Conclusion: Minimal access surgery remains the mainstay for the treatment of CSP in stable patients. Hysteroscopy and ultrasonography could be very useful during laparoscopic management of CSP. Cesarean scar pregnancy preventable factors are to be taken into consideration while performing cesarean section as the CSP incidence is increasing.

Clinical significance: This study will help in finding out risk factors to CSP. Preventive factors of CSP, if studied further in detail, can help in reducing the incidence of this dreadful pathology. Early diagnosis and timely intervention with the help of minimal access surgery can save young women from losing their fertility.

Keywords: Cesarean scar pregnancy, Hysteroscopy, Laparoscopy minimal access surgery.


Cesarean scar pregnancy (CSP) is a rare type of ectopic pregnancy where the embryo implants at the site of previous cesarean scar. The reported incidence of CSP is ~1:1800–1:2216.1,2 It is of two types endogenous and exogenous. When pregnancy grows toward the uterine cavity, it is called as endogenous CSP, and when pregnancy grows toward the bladder, it is known as exogenous CSP. The risks and complications associated with this condition are severe in nature, those are ruptured uterus, massive hemorrhage, bladder involvement, etc. Continuation of pregnancy further may lead to morbidly adherent placenta and life-threatening complications.3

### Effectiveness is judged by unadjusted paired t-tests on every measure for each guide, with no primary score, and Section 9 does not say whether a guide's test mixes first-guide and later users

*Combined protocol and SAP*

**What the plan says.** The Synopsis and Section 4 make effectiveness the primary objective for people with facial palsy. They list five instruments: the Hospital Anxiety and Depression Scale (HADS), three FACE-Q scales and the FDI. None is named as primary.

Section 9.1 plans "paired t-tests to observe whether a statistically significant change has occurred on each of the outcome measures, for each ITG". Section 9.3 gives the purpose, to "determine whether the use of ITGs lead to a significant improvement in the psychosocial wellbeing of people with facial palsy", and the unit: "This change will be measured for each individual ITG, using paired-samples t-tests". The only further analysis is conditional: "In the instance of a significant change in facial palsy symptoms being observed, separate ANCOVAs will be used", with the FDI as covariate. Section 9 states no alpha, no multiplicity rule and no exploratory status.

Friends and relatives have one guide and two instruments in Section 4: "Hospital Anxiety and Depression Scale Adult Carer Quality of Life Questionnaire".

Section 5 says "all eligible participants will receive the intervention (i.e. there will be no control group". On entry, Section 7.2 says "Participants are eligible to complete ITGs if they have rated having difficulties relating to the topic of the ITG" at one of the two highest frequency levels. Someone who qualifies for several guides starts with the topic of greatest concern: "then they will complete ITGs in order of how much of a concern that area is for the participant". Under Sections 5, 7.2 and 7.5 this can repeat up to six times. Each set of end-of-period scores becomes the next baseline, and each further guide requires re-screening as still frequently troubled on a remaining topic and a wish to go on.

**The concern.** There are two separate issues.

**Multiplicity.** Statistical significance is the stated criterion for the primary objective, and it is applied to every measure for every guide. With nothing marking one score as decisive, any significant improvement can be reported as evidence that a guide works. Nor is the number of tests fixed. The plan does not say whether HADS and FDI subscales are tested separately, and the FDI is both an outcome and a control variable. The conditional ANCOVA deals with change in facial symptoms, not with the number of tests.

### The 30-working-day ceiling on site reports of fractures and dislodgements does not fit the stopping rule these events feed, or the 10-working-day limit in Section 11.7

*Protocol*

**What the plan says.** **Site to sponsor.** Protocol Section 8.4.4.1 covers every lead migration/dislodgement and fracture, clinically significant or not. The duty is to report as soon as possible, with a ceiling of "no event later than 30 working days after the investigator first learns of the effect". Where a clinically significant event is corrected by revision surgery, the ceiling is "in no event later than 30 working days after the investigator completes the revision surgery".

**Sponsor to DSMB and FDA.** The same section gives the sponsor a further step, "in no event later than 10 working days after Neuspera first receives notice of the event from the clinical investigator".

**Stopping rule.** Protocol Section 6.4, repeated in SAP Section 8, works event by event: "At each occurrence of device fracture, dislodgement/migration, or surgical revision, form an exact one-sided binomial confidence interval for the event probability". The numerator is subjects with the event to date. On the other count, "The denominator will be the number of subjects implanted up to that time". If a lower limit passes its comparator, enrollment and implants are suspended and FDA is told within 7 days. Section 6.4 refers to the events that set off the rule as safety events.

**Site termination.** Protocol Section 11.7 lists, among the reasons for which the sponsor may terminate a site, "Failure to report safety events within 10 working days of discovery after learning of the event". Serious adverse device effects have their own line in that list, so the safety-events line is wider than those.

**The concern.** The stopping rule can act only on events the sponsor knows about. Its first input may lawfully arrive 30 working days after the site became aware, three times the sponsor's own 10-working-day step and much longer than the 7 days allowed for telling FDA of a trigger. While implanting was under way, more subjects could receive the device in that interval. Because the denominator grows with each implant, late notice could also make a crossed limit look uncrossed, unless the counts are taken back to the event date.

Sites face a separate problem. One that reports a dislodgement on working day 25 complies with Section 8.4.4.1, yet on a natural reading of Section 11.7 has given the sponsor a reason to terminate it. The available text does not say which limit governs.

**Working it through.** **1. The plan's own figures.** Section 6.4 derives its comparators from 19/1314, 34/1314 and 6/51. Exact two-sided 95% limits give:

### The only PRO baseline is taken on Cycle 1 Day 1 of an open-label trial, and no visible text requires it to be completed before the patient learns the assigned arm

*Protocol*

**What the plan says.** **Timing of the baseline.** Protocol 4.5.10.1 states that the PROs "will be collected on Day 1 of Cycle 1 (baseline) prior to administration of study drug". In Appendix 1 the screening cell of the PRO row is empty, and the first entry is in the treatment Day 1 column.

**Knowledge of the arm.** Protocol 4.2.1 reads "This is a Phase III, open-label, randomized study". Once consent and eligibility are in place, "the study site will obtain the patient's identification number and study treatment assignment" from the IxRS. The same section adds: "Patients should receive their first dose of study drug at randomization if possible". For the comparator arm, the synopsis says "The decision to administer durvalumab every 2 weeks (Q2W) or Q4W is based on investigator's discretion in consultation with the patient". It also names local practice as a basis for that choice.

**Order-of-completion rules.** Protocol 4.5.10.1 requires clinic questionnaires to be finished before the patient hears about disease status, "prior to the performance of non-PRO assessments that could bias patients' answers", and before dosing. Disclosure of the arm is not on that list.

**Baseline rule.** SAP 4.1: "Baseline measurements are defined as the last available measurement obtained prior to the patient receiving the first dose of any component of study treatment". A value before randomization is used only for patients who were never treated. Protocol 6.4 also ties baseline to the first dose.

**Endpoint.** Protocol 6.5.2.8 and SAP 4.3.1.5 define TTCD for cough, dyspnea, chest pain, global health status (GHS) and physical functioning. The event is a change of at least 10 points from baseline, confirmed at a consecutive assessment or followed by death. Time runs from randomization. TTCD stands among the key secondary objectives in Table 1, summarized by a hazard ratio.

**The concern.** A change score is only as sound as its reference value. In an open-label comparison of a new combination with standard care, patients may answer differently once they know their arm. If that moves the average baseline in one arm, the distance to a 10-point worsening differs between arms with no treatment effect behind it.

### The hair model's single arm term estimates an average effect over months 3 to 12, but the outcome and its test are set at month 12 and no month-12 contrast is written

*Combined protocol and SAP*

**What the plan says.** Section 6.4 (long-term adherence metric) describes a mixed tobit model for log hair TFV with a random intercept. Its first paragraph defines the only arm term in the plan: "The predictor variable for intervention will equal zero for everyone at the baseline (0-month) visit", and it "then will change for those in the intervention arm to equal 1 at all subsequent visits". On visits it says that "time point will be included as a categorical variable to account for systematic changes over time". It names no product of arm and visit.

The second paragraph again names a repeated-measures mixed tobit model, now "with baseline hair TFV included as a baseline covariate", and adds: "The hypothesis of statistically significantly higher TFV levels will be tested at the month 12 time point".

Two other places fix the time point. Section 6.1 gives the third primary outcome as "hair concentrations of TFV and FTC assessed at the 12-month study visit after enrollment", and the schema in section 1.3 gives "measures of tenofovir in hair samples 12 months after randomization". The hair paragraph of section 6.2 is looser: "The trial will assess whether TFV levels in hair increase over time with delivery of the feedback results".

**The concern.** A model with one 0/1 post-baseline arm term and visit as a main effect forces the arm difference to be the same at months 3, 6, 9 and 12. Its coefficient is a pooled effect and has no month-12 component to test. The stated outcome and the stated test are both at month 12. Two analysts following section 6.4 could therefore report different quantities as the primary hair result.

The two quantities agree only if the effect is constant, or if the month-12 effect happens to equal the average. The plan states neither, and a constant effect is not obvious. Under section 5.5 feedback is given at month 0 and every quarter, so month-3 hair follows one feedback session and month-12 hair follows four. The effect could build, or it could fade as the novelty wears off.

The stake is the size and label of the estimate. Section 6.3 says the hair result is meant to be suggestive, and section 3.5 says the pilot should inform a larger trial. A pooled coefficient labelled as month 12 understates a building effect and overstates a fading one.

The incidence of cesarean section has increased worldwide due to various reasons, and so the incidence of CSP has increased significantly in the past decade. This is just a tip of an iceberg raising alarm worldwide. Various conservative and surgical methods have been tried till date, but the standard protocol for management of CSP is yet to be formed.4

Advanced minimal access surgery inclusive of laparoscopy and hysteroscopy has provided a ray of hope in the successful management of CSP with less morbidity and quick recovery. Preventable factors, early diagnosis, skills of minimal invasive surgery, and guidelines need to be formed to counter this dreadful condition on priority basis.